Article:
GYMN-L Digest - 29 May 1996 to 30 May 1996

There are 17 messages totalling 441 lines in this issue.

Topics of the day:

  1. FIG Code of Points
  2. Fwd: San Diego Adult Gymnastics Classes
  3. Gymnastics on TV in June
  4. A couple of random comments on the SportsChannel coverage of J.O.
  6. Greeting and Salutations
  7. Hi, I have some
  8. revisionist gymnastics history
  9. FRIENDS Financial status
 10. OOPSE!
 11. Introduction
 12. 1980 Olympic Video
 13. WAG-MAG: Grand Prix of Rome
 14. Irreverent Trivia #35 Answers
 15. "Spitfire" alert
 16. Devaluing vs.deductions
 17. judging


Date:    Wed, 29 May 1996 06:55:13 -0400
From:    ***@AOL.COM
Subject: FIG Code of Points

I would like to suggest a little different line of discussion about the Code
of Points and the administration of the rules in competition.  I would
suggest that the Code of Points, despite the efforts of the Technical
Committees, cannot and will never provide a tool that clearly discriminate
among the highest levels of performance in gymnastics.  In the 1968 Men's
Code of Points, a lengthy section is included on the difference between "High
B and C moves " and "Low B and C moves".  This was a clear and early
acknowledgement that levels of gymnastics can't be accurately evaluated with
just the use of a few letter values.  While that section no longer is
contained in the COP, the problem still exists.  Furthermore, the addition of
more letter values (F, G, H, I, J, etc.) will make the system so cumbersome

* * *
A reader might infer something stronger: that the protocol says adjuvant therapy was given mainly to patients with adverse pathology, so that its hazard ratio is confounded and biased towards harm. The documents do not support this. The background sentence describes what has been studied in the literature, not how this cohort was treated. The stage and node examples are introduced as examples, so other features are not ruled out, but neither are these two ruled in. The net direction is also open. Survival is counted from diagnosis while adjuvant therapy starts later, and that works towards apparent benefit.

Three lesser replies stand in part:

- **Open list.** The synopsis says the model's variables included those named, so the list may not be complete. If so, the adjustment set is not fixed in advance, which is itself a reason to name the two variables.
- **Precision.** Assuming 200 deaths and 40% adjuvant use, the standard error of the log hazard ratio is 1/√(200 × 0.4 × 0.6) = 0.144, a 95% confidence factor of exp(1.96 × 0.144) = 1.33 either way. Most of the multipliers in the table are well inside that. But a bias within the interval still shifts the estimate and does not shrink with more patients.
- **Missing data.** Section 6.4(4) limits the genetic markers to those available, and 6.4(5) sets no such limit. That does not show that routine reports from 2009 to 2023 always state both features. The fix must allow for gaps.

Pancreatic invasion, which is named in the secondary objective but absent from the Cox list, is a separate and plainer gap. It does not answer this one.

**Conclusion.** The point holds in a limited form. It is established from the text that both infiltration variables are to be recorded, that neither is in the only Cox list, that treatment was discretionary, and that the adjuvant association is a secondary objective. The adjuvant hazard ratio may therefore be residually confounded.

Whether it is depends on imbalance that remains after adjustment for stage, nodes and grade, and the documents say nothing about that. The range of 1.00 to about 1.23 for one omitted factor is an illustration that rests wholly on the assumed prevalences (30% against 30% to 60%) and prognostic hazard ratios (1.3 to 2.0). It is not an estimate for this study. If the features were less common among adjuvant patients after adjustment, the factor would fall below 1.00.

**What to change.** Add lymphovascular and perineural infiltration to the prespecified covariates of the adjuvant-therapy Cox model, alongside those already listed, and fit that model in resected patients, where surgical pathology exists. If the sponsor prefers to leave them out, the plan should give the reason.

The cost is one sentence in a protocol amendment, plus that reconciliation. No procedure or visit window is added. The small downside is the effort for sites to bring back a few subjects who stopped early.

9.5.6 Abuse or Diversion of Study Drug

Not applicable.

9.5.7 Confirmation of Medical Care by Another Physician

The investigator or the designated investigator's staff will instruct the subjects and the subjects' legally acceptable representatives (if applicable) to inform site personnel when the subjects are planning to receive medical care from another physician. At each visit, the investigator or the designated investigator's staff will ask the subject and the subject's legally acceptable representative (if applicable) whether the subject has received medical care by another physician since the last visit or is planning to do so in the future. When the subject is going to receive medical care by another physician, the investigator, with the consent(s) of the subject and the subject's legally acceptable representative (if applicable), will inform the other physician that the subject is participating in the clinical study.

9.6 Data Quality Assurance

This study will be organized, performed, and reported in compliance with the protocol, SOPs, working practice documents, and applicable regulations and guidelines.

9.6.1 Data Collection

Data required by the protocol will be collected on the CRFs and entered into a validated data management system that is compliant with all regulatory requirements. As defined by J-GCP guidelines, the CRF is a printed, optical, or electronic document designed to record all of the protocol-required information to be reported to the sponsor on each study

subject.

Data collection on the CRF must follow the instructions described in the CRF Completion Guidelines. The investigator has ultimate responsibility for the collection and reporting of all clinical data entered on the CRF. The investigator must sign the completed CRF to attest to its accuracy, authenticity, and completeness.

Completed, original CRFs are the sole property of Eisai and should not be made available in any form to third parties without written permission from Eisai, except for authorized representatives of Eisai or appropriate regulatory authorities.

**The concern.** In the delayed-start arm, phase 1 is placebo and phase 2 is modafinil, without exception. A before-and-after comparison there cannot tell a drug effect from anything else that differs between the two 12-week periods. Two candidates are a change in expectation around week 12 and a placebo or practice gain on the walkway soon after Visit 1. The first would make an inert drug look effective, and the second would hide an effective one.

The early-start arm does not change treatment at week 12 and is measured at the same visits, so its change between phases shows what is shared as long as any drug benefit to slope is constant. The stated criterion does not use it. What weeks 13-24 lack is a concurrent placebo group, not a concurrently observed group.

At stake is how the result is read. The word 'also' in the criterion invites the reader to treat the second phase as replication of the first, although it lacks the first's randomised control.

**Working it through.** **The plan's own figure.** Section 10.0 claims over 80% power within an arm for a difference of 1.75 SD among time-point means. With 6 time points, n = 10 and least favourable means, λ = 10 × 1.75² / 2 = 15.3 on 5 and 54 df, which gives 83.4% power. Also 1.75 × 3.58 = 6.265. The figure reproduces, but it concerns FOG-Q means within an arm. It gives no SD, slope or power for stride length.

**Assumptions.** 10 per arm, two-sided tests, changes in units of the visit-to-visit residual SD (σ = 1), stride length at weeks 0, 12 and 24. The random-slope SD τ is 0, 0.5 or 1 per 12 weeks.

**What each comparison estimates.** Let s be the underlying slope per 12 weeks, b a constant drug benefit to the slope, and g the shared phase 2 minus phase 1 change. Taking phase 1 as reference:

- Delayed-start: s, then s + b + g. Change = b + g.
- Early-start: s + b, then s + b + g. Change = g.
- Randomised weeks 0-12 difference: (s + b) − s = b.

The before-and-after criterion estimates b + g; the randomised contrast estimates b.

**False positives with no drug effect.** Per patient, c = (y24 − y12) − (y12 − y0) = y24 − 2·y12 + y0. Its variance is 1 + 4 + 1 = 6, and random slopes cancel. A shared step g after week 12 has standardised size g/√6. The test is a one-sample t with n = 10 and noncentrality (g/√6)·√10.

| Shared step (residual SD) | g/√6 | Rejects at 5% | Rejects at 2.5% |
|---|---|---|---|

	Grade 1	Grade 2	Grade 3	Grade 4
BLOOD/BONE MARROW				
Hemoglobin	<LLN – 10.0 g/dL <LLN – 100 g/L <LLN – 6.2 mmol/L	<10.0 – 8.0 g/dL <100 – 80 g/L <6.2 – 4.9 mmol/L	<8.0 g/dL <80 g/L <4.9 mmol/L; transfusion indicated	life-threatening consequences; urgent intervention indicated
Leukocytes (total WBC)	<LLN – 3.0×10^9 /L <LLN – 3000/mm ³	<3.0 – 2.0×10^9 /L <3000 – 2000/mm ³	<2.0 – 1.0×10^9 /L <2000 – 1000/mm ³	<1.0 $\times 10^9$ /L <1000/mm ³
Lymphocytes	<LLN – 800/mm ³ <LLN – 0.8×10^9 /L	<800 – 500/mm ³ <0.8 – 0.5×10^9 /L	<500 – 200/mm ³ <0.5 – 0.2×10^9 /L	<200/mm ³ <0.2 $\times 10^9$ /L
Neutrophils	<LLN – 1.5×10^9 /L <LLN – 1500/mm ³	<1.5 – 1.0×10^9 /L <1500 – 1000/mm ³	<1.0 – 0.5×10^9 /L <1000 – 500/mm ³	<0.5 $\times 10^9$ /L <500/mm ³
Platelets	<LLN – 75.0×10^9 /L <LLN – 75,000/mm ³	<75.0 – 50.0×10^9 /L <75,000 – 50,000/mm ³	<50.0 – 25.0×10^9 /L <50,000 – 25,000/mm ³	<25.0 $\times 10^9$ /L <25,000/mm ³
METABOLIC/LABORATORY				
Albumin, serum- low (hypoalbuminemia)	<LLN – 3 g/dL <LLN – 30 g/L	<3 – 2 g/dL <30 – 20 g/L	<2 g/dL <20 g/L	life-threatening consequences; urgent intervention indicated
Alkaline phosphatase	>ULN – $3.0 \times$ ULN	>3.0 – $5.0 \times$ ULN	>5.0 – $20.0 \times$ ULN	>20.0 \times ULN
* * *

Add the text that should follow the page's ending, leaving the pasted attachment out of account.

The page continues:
and complicated that they become unusable.  So, at the highest levels, judges
wind up using their "gymnastics sense" to separate the gymnasts.  Obviously,
this also creates the opportunity for judges to use their "political sense"
as well.

I would submit that, in the United States, we tend to look at rules as almost
sacred; in addition, we are the masters of "gamesmanship", the art of using
every detail of the rules to maximize our results.  Where we can get into
trouble is when we mix the results of "gymnastics sense" judging with
"political sense" judging and, when things don't go our way, calling it

It is my contention that we need to look more closely at the LEVEL of the
gymnastics performance, rather than just a rigid application of the rules.
 For example, these 2 floor routines have the same start value of 10.0:
     1.  Round off - flip flop - double twisting double layout (E), flaired
spindle to pirouette to split (D); press handstand. Front handspring - layout
front - layout front - layout front full twist (D + E); Round off - double
full - punch front (D); Round off - flip flop - double layout (D).
     2.  Round off - whip - 1 1/2 twist - layout front full (D + E), flair to
handstand pirouette to flair to split (D), press; front handspring - layout
front - layout front - layout front (D + D); front handspring layout front
full (D);  Round off flip flop double full - punch front (D).

     If the 2 routines are performed at the same level of exercise
presentation, by the rules, they should have the same score.  However, I
would submit that the first routine is vastly superior and should easily win.

                                            WHAT DO YOU THINK?


Date:    Wed, 29 May 1996 14:10:55 -0500
From:    ***@INFOCOM.KIEV.UA
Subject: Fwd: San Diego Adult Gymnastics Classes

The only program that I know of for sure is the UCSD Campus Recreation
program. That's where I started, and I ended up coaching there too. I had a
great time, and I think Matt Kohls (on this list) is still coaching some
adult classes. In addition to the classes, there is/was an open work-out
that class takers can go to.
I don't remember the phone number, but the UCSD information number is:
(619) 534-EDNA and they can give the phone number for the Campus Recreation
department (you don't have to be a student to take the classes). Also, I
know that there are a couple of gyms in the area that have open workouts too
, in the evening and on the weekend. But, I have been gone for a couple of
years, and I am not sure what the times are etc. Possibly someone else on